Sunday 26th July 2020
8th Sunday after Pentecost

Genesis 29:15-28; Psalm 105:1-11, 45b; Romans 8:26-39; Matthew 13:31-33, 44-52

(Alternatives: Psalm 128; 1 Kings 3:5-12; Psalm 119:129-136)

The world of work again features heavily in this week's readings, particularly the Gospel passage. Although the Genesis story needs to be approached with sensitivity, in relation to how it presents the place of women in an ancient Middle Eastern society, it opens up a significant theme of remuneration and reward. This continues through the Psalms which recount God's reward of peace and prosperity in the land for those who are obedient to Him. This offers a number of potential developments including:

Prayer and reflection on those who are exploited and underpaid in the world of work.

Issues of fair trade and trade justice

On-going industrial disputes and those who work in mediation and conciliation

The work of trade unions, low pay units etc.

The Gospel readings use the world of work to help us explore the values and priorities of God's Kingdom. These might easily be applied to the contemporary workplace:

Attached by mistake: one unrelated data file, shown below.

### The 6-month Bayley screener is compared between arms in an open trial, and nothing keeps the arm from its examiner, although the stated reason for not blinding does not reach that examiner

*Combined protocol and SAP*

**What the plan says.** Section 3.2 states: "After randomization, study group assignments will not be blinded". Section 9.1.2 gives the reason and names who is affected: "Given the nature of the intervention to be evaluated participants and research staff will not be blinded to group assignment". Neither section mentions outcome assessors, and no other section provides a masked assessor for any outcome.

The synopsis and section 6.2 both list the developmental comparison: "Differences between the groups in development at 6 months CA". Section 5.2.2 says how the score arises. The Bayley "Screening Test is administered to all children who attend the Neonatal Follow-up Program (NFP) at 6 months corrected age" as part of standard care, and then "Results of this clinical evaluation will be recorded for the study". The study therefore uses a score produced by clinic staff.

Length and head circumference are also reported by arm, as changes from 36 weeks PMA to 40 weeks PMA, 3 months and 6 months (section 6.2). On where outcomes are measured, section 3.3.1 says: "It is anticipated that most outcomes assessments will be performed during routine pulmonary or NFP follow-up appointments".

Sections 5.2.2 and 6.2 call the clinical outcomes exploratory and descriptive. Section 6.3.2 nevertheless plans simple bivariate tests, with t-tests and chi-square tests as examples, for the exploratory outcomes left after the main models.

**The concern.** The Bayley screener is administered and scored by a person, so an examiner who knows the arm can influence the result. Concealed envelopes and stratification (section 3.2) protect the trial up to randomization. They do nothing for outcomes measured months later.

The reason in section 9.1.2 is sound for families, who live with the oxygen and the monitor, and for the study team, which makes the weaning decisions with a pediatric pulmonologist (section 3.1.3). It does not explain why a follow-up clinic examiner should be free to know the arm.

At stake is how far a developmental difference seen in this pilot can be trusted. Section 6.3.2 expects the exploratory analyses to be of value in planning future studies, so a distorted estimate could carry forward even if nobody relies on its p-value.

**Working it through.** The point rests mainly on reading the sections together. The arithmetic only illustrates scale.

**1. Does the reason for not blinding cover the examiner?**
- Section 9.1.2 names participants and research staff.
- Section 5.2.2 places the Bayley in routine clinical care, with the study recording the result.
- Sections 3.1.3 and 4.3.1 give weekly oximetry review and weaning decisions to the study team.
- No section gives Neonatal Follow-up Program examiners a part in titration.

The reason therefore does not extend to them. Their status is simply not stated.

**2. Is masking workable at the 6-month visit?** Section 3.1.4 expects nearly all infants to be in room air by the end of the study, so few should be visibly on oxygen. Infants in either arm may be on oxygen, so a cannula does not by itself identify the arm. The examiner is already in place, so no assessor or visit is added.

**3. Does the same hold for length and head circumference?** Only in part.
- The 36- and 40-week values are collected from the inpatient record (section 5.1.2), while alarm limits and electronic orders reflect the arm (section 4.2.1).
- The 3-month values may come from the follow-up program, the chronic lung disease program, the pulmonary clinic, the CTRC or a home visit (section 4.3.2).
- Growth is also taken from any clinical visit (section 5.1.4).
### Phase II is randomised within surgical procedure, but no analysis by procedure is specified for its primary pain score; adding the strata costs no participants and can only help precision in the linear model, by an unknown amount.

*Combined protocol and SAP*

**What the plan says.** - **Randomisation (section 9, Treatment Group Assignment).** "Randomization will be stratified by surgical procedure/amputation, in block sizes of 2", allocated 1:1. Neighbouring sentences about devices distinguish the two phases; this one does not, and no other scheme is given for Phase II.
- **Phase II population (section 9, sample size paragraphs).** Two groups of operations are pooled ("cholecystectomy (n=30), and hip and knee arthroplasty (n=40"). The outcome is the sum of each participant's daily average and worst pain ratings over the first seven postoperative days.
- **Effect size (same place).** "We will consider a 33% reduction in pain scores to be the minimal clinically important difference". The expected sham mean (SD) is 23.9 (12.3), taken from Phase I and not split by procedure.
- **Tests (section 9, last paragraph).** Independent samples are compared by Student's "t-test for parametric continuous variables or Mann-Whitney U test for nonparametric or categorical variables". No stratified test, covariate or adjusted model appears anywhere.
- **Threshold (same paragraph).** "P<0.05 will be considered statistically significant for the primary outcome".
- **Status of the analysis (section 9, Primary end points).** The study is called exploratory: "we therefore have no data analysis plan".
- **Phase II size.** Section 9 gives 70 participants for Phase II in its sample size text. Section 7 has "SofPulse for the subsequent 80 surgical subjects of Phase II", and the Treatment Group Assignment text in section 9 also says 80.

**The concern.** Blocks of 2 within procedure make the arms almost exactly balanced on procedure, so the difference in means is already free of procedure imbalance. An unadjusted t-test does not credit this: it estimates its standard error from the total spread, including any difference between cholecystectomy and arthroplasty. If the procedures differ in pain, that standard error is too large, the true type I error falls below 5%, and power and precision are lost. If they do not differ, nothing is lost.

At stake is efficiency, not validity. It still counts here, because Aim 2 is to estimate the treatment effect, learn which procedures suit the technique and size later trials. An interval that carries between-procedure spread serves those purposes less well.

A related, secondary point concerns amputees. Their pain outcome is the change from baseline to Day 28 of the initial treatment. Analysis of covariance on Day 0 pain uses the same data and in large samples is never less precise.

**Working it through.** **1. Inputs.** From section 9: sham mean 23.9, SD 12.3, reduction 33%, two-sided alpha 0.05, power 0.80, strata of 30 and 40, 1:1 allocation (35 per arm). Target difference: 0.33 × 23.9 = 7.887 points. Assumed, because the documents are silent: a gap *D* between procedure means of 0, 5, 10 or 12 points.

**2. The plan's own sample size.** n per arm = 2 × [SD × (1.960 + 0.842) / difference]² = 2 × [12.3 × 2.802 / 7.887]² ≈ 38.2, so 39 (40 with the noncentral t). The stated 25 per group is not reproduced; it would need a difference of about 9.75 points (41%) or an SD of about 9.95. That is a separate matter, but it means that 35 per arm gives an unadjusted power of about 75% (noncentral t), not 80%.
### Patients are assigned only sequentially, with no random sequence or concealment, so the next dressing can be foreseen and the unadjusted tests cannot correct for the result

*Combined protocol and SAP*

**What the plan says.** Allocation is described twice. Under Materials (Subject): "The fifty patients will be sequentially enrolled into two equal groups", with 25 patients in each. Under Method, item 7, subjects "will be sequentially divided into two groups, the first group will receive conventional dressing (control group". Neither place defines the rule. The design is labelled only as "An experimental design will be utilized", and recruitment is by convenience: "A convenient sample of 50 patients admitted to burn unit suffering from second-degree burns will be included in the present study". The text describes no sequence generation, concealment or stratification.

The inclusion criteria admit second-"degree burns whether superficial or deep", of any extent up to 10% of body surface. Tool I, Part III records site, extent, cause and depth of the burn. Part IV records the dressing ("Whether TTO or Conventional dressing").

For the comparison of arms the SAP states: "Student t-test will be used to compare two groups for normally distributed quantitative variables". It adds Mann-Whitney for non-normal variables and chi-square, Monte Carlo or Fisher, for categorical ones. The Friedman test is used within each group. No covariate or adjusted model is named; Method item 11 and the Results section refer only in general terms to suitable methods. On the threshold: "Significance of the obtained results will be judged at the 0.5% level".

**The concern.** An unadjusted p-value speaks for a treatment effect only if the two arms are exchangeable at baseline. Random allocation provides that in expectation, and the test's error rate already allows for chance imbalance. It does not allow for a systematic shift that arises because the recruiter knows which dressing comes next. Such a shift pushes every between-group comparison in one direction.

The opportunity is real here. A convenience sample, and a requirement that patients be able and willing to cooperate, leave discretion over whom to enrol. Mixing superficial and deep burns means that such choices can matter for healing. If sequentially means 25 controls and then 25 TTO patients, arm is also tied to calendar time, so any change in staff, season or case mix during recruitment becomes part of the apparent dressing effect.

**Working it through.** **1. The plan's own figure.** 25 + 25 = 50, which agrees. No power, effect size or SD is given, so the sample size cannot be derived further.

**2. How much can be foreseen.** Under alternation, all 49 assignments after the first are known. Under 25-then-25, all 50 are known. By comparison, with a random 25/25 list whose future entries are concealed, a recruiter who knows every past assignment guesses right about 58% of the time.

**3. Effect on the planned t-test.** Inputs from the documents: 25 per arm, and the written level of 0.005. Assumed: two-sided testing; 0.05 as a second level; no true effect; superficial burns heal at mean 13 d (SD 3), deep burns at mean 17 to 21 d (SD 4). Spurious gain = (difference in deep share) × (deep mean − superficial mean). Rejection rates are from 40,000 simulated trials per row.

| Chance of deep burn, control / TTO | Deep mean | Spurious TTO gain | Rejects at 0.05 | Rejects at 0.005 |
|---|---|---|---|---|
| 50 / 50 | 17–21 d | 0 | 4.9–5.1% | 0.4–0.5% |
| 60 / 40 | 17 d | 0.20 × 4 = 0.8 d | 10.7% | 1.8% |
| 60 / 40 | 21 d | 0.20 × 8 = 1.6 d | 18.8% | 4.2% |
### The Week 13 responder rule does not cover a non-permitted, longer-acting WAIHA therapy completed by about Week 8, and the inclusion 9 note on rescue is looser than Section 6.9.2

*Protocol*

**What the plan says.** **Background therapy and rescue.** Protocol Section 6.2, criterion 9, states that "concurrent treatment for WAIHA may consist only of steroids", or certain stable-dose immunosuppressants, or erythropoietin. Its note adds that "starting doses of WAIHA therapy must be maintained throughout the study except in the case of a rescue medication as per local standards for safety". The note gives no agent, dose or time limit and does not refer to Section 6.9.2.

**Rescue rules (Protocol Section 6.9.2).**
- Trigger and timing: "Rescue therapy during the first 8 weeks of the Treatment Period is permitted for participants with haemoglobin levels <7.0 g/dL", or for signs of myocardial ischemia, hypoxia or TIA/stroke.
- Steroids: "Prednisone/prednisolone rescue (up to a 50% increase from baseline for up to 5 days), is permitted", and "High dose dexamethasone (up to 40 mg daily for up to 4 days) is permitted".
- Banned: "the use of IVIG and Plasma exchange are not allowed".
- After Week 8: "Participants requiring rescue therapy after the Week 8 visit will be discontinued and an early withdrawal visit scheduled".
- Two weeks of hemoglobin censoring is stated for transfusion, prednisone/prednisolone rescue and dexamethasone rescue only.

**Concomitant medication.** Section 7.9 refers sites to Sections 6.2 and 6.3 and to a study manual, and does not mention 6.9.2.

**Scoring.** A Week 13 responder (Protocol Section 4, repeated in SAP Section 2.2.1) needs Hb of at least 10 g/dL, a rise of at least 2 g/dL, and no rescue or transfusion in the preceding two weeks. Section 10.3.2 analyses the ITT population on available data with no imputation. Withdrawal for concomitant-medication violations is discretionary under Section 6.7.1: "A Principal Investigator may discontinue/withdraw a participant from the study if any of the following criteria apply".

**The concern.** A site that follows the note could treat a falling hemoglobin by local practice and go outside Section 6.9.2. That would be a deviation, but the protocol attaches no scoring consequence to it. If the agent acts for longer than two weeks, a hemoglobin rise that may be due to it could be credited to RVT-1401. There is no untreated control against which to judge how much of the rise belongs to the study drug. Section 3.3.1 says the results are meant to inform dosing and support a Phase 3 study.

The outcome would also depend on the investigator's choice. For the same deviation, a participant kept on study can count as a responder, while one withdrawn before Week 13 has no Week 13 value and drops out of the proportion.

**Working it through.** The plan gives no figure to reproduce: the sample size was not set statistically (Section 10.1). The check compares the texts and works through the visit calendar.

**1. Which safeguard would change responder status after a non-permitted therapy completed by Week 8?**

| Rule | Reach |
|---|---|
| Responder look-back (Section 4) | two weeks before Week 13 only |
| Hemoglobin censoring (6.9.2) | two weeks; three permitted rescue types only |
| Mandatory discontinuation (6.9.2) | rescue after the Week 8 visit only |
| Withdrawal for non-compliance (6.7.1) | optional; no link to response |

The image of leaven asks how our presence and influence in the world might achieve the purpose of God's Kingdom. We might particularly note that the leaven needs to be worked into the loaf. So our calling to be a Kingdom people is not realised through remaining separate and isolated within the activities of the church, but engaged in the world around us.

The farmer and the pearl merchant present us with a challenge of what our true priorities are. The purpose of their workplace actions was to realise the treasure of God's Kingdom. We live in a world which will often define the purpose of work simply as the means of achieving economic reward. Work is more than that, it is our engagement with God's on-going creation and sustaining of His world. We too can pursue the priorities of God's Kingdom within our work.

The story of the fishermen reminds us that as a human race we are ultimately accountable to God. Sadly the world of work is littered with examples of individuals and organisations who have lost their sense of accountability, and we can see only too well the danger of allowing economic gain to be the sole driver of human enterprise. The story not only challenges us to conduct our own affairs with a sense of accountability to God, but also reassures those who feel exploited and cheated that God will eventually hold all people to account.

These various stories could also be used as an opportunity to pray for those in the various professions that are featured.